by Jack Kume and Joseph M. Spinazola
U.S. Geological Survey
Prepared by the U.S. Geological Survey in cooperation with the Kansas Geological Survey and the Kansas Department of Health and Environment
Originally published in 1985 as Kansas Geological Survey Irrigation Series 8. This is, in general, the original text as published. The information has not been updated. The publication is also available as an Acrobat PDF file.
Sandstone aquifers in southwestern Kansas are a source of water for irrigation, industrial, municipal, domestic, and stock uses. An appraisal of water resources in sandstone aquifers underlying approximately 17,400 mi2 in 26 counties of southwestern Kansas shows that in some areas water is still available for additional well development. Additional water is needed to supplement decreasing supplies in the overlying Ogallala aquifer as demand for water increases. Major sandstone aquifers, in order of importance, occur in the Dakota Formation in the Lower Cretaceous Series, in undifferentiated rocks in the Upper Jurassic Series, and in the Cheyenne Sandstone in the Lower Cretaceous Series. Minor sandstone aquifers, in stratigraphic sequence, occur in undifferentiated rocks in the Upper Permian Series, in the Kiowa Formation in the Lower Cretaceous Series, and in the Codell Sandstone Member of the Carlile Shale in the Upper Cretaceous Series. Aquifers in the Dakota Formation occur throughout most of the area, contain fresh to moderately saline water, range from 0 to approximately 150 ft in thickness (average 58 ft in thickness), and yield up to 2,200 gal/water/min to wells. Dissolved-solids concentrations are less than 500 mg/L in water from the aquifers in the southern two-thirds of the area. Sodium bicarbonate and calcium bicarbonate are the most common chemical types of water. In some areas, moderate well development has occurred in the aquifers for irrigation, industrial, municipal, domestic, and stock supplies. The aquifers in rocks of Late Jurassic age occur in the western half of the study area, contain freshwater, and range from 0 to approximately 50 ft in thickness (average 24 ft in thickness). Dissolved-solids concentrations in water from aquifers in Upper Jurassic rocks range from 296 to 517 mg/L. Waters are calcium bicarbonate and sodium bicarbonate chemical types. Moderate development of irrigation, stock, and domestic wells has occurred locally in the aquifers. The aquifers in the Cheyenne Sandstone occur throughout most of the area, contain fresh to briny water, and range from 0 to 190 ft in thickness (average 37 ft in thickness). Dissolved-solids concentrations in water range from 192 to 51,000 mg/L. Sodium sulfate or sodium chloride waters are the common chemical types. Minor development of irrigation, stock, and domestic wells has occurred locally in the aquifers. Aquifers in rocks of Permian age occur throughout the area, reach a maximum depth of approximately 2,100 ft in Wallace County, and generally contain saline to briny water. Dissolved-solids concentrations in water range from 89 to 51,000 mg/L. Sodium chloride and calcium sulfate are the common chemical types of water. A minor amount of stock-well development has occurred in the aquifers. Aquifers in the Kiowa Formation and in the Codell Sandstone Member of the Carlile Shale occur in the northeastern corner of the study area, are thin and discontinuous, and have a minor amount of stock- and domestic-well development. The aquifers in the Kiowa Formation range in thickness from 10 to 35 ft, and the aquifers in the Codell Sandstone range in thickness from 0 to approximately 25 ft.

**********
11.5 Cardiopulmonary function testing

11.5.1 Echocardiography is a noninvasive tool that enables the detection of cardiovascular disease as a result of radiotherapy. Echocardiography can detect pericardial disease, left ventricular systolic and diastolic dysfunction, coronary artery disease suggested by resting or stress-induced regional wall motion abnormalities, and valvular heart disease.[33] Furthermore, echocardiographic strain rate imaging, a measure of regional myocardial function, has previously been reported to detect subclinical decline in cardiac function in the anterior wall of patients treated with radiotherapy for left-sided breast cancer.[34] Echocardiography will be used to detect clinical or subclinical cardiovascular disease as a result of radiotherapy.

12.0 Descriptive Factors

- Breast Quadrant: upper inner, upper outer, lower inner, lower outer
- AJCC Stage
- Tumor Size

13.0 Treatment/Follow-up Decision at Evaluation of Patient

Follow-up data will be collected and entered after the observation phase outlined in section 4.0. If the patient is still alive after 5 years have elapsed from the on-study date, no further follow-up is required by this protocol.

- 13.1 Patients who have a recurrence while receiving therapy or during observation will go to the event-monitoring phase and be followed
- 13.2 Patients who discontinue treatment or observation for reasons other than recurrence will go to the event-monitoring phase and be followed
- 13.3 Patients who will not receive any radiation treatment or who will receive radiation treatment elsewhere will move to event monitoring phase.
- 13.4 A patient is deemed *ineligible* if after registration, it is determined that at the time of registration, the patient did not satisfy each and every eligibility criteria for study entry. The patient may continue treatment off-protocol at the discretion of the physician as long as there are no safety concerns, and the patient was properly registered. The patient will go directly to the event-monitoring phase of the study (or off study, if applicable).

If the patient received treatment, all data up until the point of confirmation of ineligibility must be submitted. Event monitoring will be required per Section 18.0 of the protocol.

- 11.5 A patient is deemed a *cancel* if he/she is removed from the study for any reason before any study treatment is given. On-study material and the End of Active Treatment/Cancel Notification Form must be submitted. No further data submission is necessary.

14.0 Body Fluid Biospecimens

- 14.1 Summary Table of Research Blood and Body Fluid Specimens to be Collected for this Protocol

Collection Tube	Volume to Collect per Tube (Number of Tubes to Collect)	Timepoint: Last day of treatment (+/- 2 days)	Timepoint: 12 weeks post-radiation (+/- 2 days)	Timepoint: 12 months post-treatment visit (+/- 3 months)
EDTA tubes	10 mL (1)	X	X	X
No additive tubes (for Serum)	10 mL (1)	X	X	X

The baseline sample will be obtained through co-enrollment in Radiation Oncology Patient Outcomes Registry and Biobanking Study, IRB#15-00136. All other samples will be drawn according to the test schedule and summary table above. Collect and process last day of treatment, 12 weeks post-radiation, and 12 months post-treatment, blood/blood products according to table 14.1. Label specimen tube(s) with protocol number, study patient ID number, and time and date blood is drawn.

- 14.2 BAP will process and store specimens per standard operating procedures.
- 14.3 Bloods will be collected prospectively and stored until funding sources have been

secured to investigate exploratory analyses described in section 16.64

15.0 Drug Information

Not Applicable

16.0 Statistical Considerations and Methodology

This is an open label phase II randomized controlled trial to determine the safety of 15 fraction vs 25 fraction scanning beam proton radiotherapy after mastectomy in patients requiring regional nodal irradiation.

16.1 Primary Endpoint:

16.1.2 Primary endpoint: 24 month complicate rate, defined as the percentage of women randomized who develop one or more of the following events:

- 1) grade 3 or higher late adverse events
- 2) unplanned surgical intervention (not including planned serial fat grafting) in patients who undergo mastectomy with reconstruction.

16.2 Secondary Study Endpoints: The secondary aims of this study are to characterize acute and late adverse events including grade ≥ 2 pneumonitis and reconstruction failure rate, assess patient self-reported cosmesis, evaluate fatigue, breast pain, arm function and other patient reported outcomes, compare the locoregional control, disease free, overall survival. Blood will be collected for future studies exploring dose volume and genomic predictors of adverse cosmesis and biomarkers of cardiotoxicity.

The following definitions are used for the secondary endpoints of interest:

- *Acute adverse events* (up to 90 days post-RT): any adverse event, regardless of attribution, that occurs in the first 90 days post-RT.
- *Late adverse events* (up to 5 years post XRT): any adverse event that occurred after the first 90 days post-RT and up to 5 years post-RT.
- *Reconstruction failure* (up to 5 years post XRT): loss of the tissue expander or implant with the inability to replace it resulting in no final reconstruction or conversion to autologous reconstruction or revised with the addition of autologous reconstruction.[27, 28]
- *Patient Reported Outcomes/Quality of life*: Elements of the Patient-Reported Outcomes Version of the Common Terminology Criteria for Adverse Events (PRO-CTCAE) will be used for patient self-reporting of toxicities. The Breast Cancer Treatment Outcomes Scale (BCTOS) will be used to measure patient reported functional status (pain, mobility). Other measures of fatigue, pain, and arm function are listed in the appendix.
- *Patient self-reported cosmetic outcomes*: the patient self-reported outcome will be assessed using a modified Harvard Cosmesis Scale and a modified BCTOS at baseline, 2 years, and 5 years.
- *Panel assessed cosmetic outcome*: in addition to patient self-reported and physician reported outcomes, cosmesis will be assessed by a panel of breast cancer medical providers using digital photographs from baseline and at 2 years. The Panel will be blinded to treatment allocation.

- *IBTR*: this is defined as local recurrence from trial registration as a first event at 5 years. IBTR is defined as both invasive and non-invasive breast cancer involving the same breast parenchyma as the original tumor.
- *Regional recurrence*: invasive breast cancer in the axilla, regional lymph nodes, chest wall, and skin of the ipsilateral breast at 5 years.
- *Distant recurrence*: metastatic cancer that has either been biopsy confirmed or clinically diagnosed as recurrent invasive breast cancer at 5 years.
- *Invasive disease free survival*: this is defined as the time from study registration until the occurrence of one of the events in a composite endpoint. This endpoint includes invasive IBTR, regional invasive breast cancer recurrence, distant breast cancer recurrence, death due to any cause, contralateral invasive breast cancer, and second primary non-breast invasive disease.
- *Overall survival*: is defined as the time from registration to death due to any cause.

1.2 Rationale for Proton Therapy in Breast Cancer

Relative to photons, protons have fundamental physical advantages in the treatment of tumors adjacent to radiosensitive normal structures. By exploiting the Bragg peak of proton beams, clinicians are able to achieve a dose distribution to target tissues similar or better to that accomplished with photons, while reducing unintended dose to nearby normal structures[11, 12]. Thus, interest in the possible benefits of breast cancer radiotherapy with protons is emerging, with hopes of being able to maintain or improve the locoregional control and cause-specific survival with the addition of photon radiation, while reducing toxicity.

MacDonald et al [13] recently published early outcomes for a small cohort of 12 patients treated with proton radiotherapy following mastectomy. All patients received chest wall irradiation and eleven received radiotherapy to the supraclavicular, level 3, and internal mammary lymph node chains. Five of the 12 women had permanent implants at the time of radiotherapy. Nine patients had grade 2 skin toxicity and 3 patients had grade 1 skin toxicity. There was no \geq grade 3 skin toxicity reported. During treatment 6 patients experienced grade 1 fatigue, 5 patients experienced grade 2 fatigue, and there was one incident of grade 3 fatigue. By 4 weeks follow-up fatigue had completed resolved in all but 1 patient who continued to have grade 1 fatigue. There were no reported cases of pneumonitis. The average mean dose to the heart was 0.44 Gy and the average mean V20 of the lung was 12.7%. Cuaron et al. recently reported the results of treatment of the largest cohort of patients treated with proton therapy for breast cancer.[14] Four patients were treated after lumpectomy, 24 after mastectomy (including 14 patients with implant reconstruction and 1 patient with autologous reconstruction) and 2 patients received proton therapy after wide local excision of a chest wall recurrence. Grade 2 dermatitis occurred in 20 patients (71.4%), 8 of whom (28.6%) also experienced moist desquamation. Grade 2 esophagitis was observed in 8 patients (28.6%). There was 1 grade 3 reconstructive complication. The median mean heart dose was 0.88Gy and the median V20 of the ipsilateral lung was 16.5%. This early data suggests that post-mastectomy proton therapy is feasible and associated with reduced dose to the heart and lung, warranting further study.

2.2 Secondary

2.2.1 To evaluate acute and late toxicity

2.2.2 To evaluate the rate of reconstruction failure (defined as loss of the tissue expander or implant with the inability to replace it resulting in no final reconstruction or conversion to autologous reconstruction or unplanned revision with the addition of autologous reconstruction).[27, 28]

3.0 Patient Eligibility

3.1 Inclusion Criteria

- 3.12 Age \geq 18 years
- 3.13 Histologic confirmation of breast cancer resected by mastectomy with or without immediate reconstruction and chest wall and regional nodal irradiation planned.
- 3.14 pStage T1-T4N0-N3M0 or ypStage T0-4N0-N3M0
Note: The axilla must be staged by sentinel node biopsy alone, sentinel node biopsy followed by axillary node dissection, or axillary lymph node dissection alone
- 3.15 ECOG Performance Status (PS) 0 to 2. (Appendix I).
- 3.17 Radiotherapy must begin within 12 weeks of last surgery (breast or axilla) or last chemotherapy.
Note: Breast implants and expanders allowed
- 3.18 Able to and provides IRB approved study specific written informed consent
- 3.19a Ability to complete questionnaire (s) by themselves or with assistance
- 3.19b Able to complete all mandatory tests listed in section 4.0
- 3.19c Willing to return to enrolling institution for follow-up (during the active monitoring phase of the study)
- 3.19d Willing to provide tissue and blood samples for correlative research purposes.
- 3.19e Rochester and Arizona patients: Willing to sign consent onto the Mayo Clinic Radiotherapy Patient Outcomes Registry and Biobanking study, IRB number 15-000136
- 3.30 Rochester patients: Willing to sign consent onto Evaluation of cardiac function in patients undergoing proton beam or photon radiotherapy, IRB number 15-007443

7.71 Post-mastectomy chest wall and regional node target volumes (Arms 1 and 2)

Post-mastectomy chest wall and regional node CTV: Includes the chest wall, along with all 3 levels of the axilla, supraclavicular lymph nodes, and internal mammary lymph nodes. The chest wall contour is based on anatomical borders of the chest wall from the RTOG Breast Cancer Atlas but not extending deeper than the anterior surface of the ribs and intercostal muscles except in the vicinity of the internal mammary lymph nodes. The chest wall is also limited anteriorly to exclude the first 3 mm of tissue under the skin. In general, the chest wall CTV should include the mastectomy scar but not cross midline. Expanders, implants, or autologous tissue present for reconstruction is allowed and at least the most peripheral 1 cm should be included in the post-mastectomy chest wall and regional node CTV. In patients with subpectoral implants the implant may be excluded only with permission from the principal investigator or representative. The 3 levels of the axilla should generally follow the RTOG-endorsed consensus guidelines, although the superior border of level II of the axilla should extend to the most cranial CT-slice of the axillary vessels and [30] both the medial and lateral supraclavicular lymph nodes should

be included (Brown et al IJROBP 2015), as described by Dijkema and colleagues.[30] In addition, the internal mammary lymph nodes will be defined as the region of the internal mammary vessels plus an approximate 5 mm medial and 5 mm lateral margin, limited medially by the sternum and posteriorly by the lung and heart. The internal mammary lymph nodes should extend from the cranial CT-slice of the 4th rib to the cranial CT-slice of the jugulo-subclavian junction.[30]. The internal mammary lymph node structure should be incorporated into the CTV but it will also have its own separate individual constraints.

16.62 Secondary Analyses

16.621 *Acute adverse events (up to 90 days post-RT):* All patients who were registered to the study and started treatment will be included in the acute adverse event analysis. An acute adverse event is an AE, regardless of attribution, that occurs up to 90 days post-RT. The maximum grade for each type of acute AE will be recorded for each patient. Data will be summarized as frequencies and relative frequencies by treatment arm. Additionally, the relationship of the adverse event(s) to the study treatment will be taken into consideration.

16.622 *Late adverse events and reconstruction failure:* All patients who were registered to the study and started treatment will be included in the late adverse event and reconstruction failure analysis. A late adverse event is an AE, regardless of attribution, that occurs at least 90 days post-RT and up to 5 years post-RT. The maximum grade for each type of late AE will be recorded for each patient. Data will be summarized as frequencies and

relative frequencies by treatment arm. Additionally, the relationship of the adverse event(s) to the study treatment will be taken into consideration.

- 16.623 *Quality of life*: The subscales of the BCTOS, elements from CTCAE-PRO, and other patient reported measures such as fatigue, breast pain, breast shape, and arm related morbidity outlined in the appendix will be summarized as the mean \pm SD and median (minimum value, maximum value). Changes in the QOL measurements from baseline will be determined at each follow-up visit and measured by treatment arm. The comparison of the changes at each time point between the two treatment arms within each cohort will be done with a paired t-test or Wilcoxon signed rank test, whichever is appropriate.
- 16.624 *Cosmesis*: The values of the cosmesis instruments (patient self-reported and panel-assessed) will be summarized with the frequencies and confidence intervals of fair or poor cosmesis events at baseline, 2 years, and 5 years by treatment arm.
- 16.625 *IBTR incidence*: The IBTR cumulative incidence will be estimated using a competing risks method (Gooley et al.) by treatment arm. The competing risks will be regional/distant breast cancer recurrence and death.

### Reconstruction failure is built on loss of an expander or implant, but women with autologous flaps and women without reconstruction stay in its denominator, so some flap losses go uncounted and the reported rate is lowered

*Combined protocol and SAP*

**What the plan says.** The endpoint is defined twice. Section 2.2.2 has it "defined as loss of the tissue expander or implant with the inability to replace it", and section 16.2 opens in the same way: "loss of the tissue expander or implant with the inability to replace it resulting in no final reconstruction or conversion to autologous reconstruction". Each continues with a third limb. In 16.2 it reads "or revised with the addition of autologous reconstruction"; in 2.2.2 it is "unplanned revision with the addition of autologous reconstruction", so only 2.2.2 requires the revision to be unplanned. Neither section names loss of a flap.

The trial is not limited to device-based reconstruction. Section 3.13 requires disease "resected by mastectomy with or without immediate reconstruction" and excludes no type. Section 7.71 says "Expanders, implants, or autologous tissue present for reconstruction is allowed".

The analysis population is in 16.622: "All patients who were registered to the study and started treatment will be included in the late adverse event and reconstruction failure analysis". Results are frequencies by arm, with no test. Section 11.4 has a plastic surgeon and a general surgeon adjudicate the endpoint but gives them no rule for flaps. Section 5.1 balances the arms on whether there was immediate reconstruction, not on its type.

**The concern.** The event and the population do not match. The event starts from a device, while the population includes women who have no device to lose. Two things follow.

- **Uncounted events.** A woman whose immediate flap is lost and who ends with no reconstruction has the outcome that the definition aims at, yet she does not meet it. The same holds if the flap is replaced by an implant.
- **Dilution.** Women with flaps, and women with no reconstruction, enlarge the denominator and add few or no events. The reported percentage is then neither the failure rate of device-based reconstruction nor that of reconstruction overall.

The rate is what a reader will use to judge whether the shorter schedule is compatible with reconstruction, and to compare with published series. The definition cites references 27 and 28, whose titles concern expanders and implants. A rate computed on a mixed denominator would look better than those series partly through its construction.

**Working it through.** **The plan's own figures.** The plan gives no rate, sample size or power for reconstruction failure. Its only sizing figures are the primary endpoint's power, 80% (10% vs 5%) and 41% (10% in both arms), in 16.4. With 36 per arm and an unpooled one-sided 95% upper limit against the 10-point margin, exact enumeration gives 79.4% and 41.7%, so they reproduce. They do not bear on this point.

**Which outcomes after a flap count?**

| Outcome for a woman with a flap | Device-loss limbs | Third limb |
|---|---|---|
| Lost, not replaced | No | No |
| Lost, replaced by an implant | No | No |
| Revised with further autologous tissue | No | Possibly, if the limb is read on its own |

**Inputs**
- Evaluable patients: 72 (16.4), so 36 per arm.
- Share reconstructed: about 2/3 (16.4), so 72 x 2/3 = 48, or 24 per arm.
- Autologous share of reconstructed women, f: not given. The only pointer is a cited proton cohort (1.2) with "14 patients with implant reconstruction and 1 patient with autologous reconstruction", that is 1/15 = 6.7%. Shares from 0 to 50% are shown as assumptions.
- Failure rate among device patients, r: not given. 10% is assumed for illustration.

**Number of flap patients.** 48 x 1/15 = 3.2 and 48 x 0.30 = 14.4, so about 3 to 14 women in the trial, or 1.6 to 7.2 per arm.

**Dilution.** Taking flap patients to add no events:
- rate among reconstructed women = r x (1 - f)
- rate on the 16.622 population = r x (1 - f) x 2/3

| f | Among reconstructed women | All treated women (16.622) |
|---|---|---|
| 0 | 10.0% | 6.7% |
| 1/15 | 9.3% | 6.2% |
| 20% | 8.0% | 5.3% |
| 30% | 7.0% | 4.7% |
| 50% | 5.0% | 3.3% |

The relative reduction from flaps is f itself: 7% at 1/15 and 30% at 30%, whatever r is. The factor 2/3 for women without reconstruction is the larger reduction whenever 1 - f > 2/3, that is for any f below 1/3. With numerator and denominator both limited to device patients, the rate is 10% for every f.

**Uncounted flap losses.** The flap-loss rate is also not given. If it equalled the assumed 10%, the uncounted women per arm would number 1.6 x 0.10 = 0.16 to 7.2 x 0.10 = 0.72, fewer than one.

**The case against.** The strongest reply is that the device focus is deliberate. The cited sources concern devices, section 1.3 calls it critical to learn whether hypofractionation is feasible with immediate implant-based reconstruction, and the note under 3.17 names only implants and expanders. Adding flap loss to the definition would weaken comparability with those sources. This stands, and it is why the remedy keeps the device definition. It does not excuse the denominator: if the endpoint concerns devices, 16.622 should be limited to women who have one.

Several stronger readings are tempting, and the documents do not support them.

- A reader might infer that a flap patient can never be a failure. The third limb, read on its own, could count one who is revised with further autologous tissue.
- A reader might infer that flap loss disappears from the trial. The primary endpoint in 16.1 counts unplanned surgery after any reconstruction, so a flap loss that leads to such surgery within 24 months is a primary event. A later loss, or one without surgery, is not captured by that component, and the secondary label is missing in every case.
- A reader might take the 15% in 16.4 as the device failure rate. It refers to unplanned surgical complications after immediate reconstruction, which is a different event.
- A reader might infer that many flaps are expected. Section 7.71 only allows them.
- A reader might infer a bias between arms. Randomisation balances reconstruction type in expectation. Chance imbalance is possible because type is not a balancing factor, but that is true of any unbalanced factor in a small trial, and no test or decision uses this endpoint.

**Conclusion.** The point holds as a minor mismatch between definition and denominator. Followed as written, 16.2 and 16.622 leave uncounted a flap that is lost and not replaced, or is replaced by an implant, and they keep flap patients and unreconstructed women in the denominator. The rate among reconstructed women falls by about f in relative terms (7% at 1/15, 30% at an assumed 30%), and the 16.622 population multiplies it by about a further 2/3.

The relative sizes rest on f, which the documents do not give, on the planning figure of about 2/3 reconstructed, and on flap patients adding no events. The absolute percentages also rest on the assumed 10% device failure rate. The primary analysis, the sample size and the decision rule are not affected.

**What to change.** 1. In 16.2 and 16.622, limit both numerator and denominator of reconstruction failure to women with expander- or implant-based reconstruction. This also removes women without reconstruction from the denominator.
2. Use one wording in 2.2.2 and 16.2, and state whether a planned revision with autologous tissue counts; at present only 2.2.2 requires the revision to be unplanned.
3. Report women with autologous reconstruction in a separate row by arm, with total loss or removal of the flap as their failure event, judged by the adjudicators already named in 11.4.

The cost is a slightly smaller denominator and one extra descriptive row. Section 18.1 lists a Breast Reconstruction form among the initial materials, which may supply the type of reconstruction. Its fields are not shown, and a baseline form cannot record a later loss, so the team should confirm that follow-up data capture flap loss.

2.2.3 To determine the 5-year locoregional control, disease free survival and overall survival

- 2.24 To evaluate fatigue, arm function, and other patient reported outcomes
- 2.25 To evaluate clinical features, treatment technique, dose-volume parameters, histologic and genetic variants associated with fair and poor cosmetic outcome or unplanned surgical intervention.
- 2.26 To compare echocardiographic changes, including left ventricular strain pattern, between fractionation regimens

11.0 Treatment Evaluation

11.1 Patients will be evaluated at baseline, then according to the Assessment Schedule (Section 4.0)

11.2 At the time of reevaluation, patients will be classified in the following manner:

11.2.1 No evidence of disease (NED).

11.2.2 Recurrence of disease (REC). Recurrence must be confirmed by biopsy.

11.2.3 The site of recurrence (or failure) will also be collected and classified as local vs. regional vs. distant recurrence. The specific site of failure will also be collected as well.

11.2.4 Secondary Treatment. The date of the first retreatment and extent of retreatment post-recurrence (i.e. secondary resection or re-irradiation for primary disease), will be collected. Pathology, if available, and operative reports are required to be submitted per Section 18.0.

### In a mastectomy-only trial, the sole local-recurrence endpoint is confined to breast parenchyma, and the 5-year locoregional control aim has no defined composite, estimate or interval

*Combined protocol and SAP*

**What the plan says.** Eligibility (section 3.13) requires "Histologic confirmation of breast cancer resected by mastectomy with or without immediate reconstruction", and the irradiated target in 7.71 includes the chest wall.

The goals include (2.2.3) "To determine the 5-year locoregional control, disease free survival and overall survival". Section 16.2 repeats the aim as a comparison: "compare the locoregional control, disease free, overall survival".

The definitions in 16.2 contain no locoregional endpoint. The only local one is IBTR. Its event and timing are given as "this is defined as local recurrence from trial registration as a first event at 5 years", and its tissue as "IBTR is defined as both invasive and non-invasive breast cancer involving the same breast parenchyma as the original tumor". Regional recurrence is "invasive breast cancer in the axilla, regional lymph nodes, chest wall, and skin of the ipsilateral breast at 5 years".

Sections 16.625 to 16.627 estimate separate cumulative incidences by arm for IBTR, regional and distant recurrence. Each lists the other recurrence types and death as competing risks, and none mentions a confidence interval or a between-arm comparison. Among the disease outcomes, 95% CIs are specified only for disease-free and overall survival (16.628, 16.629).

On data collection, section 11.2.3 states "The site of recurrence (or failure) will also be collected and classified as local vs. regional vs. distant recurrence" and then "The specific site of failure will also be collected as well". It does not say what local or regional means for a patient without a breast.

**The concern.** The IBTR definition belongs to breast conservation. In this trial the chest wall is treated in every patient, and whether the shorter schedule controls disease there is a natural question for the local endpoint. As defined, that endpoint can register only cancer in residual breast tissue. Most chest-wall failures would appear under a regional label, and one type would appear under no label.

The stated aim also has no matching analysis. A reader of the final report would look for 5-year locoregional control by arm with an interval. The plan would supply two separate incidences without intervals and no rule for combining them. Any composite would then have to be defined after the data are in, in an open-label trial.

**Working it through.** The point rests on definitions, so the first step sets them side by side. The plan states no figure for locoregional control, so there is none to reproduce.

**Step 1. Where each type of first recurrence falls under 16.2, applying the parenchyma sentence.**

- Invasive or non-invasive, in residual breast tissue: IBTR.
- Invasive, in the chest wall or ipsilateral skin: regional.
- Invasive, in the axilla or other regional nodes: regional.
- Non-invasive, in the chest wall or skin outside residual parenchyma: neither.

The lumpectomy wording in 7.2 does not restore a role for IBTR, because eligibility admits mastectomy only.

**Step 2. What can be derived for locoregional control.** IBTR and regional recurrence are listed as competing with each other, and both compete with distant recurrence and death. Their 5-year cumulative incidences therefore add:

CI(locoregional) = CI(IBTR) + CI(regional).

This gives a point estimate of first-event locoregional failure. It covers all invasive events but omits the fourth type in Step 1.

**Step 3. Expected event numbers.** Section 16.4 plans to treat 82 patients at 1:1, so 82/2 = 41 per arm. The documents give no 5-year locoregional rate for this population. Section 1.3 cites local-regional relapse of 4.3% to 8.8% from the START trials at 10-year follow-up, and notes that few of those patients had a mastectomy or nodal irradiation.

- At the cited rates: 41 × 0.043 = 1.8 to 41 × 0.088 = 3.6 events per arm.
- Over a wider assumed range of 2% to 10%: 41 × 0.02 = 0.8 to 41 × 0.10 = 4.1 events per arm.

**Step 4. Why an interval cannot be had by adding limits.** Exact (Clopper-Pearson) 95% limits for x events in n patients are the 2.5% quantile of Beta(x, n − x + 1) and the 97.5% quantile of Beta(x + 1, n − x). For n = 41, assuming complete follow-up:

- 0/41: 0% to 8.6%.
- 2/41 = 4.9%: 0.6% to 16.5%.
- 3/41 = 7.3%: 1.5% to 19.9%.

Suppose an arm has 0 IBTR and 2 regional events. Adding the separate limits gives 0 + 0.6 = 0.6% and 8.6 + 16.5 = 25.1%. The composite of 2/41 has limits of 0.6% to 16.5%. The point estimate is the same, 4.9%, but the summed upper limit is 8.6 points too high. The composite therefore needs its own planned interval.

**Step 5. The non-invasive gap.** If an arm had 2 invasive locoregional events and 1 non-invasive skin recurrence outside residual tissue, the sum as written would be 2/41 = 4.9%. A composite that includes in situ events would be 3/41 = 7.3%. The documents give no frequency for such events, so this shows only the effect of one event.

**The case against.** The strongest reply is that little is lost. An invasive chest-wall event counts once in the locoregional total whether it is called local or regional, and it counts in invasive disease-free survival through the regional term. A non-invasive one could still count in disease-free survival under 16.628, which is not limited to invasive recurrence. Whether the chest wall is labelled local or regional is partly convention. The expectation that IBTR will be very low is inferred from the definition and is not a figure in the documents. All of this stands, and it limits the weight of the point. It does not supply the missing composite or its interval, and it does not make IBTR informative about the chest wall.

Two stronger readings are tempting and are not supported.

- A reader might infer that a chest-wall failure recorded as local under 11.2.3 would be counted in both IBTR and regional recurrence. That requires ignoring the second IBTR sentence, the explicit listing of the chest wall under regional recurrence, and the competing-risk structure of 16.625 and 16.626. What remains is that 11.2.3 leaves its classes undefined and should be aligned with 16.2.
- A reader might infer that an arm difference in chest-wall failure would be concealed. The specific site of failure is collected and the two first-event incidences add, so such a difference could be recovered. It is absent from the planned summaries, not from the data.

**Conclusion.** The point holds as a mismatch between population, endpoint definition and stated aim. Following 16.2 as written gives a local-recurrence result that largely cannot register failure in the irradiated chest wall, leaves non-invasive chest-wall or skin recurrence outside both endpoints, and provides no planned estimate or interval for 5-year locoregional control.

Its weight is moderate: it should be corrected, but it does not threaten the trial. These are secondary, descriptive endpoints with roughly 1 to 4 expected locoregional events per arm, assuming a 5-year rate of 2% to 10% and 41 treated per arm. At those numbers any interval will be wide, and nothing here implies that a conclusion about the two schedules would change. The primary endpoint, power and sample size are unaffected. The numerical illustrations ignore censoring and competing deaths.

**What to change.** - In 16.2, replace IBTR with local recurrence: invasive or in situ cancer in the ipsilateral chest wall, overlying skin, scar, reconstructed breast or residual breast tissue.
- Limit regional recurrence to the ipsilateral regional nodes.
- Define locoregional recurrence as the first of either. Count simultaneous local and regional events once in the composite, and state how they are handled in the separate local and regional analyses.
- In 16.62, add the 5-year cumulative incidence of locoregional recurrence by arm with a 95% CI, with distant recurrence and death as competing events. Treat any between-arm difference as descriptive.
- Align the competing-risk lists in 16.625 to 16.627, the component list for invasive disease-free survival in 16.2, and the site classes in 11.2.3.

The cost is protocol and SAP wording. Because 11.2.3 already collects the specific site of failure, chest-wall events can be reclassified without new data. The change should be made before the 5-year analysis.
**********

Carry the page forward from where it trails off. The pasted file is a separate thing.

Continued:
Kansas Geological Survey, Geohydrology
Placed on web June 14, 2013; originally published 1985.
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